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Horst Steinke


more significantly,


, Part V, Proposition XVII, comes to

mind: «God is without passions, neither is he affected by any

emotion of pleasure or pain»


. This insight belongs to



, the third kind of knowledge, alone, whereas Scripture at

best can aspire at gathering the first kind of knowledge in the

form of data, and elucidating its «meaning» at the level of the

second kind of knowledge.

In the light of this «clarification (

clarius intelligantur

)», the intro-

ductory statement takes on a particular connotation that is not

expressed directly. The passage reads:

The pronouncements (


) made in each book should be assem-

bled and listed under headings, so that we can thus have to hand all the

texts that treat of the same subject. Next, we should note all those that

are ambiguous or obscure, or that appear to contradict one another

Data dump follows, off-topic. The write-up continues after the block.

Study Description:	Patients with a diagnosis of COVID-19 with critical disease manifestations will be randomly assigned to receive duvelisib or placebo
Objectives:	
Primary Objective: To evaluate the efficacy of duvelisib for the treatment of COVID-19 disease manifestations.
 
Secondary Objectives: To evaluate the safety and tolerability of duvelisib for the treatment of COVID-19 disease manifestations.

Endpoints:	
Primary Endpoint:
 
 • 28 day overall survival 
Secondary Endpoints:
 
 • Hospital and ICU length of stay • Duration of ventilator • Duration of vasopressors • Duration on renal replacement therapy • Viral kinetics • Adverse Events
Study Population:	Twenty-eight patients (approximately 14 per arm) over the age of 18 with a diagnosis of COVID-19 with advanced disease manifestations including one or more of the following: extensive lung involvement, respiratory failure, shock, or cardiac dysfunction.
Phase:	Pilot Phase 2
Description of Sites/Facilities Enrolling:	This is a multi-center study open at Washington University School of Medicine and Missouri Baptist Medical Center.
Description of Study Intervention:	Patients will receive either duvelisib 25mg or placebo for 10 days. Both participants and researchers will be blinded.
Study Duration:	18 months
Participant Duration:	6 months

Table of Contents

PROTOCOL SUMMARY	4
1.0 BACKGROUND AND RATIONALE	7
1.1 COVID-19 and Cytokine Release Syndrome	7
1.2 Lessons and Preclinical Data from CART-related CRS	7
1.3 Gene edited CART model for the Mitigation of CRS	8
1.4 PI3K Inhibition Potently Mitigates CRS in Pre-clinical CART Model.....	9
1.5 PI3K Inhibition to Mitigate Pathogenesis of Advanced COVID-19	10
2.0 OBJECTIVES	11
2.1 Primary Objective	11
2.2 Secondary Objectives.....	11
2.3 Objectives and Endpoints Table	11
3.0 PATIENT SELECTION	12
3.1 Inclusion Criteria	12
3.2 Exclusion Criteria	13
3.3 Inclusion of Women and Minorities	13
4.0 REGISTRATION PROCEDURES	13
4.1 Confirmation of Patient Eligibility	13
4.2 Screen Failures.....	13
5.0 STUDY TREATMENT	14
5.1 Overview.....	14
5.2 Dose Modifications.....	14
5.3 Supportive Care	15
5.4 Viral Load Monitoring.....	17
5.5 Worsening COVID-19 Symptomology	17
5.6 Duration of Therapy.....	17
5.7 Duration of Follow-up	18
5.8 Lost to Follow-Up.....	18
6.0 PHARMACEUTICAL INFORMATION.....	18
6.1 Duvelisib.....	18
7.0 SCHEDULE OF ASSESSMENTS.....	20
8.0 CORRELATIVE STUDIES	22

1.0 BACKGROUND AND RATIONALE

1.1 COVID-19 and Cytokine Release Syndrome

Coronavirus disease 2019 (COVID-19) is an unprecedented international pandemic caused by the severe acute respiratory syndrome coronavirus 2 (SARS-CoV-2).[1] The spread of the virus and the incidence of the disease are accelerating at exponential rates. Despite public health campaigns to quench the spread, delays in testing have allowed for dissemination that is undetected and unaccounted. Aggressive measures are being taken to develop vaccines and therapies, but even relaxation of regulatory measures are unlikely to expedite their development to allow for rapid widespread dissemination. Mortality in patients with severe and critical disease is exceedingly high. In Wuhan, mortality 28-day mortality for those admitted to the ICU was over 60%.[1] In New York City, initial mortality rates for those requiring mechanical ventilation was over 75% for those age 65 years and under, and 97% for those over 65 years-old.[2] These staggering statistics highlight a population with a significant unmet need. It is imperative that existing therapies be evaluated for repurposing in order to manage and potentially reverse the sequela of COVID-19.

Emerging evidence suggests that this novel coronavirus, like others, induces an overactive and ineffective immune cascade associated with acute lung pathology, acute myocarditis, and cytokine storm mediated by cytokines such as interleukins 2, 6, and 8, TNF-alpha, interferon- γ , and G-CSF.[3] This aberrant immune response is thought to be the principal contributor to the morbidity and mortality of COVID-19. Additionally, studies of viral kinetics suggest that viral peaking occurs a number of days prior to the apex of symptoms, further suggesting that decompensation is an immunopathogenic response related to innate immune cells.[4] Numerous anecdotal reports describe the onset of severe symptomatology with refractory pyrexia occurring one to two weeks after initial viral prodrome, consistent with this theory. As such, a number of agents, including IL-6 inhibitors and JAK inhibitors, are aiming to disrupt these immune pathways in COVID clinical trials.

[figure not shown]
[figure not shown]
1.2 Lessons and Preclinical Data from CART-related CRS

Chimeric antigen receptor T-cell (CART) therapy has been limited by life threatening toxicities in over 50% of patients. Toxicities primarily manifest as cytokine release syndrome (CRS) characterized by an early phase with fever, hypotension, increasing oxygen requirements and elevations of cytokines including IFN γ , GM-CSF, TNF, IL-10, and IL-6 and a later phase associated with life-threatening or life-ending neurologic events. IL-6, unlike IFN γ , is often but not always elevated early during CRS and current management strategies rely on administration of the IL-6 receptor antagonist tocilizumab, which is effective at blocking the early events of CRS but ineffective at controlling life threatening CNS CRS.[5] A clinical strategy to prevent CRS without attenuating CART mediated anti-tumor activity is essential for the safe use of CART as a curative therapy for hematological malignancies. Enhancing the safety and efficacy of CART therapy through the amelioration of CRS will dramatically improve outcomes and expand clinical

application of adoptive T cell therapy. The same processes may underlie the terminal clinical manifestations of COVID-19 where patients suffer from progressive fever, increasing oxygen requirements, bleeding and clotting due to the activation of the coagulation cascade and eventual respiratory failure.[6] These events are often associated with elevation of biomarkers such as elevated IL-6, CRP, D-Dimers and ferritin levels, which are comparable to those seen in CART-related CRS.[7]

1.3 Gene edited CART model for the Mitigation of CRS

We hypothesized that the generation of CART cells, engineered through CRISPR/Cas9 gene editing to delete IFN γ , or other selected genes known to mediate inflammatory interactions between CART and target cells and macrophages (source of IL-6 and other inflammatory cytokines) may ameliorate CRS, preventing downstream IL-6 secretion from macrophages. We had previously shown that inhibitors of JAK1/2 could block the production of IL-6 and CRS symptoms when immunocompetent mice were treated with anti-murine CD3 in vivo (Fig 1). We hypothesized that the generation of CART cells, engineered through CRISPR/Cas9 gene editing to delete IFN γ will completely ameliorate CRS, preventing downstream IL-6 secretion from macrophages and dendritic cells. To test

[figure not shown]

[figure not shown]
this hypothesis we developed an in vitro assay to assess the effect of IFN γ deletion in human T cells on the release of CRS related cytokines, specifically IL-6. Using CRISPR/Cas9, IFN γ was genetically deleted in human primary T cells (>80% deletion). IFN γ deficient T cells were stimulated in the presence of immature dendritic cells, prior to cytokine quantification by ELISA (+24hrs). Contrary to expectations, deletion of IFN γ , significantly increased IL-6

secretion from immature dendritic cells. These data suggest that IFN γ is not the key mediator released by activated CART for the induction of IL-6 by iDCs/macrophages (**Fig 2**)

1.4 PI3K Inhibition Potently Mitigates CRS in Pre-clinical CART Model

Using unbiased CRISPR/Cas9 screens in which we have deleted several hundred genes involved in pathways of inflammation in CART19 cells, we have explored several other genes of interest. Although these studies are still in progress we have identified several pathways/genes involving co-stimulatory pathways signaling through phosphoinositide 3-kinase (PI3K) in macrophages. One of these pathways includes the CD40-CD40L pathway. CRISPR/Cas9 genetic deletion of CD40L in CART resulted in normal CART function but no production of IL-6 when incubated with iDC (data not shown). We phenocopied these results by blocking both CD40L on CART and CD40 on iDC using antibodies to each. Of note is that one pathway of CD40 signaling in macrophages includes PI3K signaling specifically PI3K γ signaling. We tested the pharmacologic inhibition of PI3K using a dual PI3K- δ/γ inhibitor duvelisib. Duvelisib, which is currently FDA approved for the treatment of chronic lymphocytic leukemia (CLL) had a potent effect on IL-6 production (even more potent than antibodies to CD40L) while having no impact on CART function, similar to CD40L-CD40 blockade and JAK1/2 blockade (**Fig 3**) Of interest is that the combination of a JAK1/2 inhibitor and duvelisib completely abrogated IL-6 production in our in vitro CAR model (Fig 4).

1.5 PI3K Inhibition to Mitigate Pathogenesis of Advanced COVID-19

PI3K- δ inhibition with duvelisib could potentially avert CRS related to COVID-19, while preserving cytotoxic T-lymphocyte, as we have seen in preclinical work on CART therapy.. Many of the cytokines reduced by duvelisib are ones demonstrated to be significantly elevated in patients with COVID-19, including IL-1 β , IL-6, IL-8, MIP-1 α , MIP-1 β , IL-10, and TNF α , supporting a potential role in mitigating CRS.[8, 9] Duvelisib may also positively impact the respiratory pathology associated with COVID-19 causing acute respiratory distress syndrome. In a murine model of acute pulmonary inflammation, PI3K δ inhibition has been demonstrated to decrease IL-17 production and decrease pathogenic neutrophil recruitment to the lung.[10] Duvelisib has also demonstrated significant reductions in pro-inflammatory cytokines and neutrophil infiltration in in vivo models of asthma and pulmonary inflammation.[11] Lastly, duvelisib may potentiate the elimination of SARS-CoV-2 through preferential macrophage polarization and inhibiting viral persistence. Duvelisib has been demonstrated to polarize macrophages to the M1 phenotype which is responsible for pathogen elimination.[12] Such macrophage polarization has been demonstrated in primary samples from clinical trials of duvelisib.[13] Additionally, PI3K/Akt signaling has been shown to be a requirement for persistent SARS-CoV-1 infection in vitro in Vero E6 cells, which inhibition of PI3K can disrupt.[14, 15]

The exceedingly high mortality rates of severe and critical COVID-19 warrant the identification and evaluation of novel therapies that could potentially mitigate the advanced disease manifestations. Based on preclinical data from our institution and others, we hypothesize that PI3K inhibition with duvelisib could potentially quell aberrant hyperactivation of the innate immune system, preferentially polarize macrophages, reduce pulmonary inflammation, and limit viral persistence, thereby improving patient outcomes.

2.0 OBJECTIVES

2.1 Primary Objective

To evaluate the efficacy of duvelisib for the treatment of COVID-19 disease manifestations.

, p. 88).

Spinoza thus proposes, or rather demands, that biblical study

– now dealing with the contents, rather than the language in

which it is written – approach statements in Scripture analogous-

ly to phenomena in science, that is, as initial raw data; with this

approach, the individual statements of Scripture become part of

the first kind of knowledge, consistent with the programmatic

promise made at the beginning of the chapter. From a historical

point of view, the echo of, and appeal to, Bacon’s scientific

methodology is unmistakable


. However, familiarity with Ba-

con’s theory of scientific epistemology may send up certain “red

flags” with respect to the closeness or coextension of the con-

cepts of both thinkers. Spinoza presents this step as a sort of, if

not “mechanical”, then relatively unchallenging task of produc-

ing a listing of individual statements, organized according to sub-

ject. Thus, in practice, the subjects become literal headings on a

piece of paper, and what remains to be done is going through the

biblical text, picking out statements, and classifying them under

the established headings. It is conspicuous that nothing is said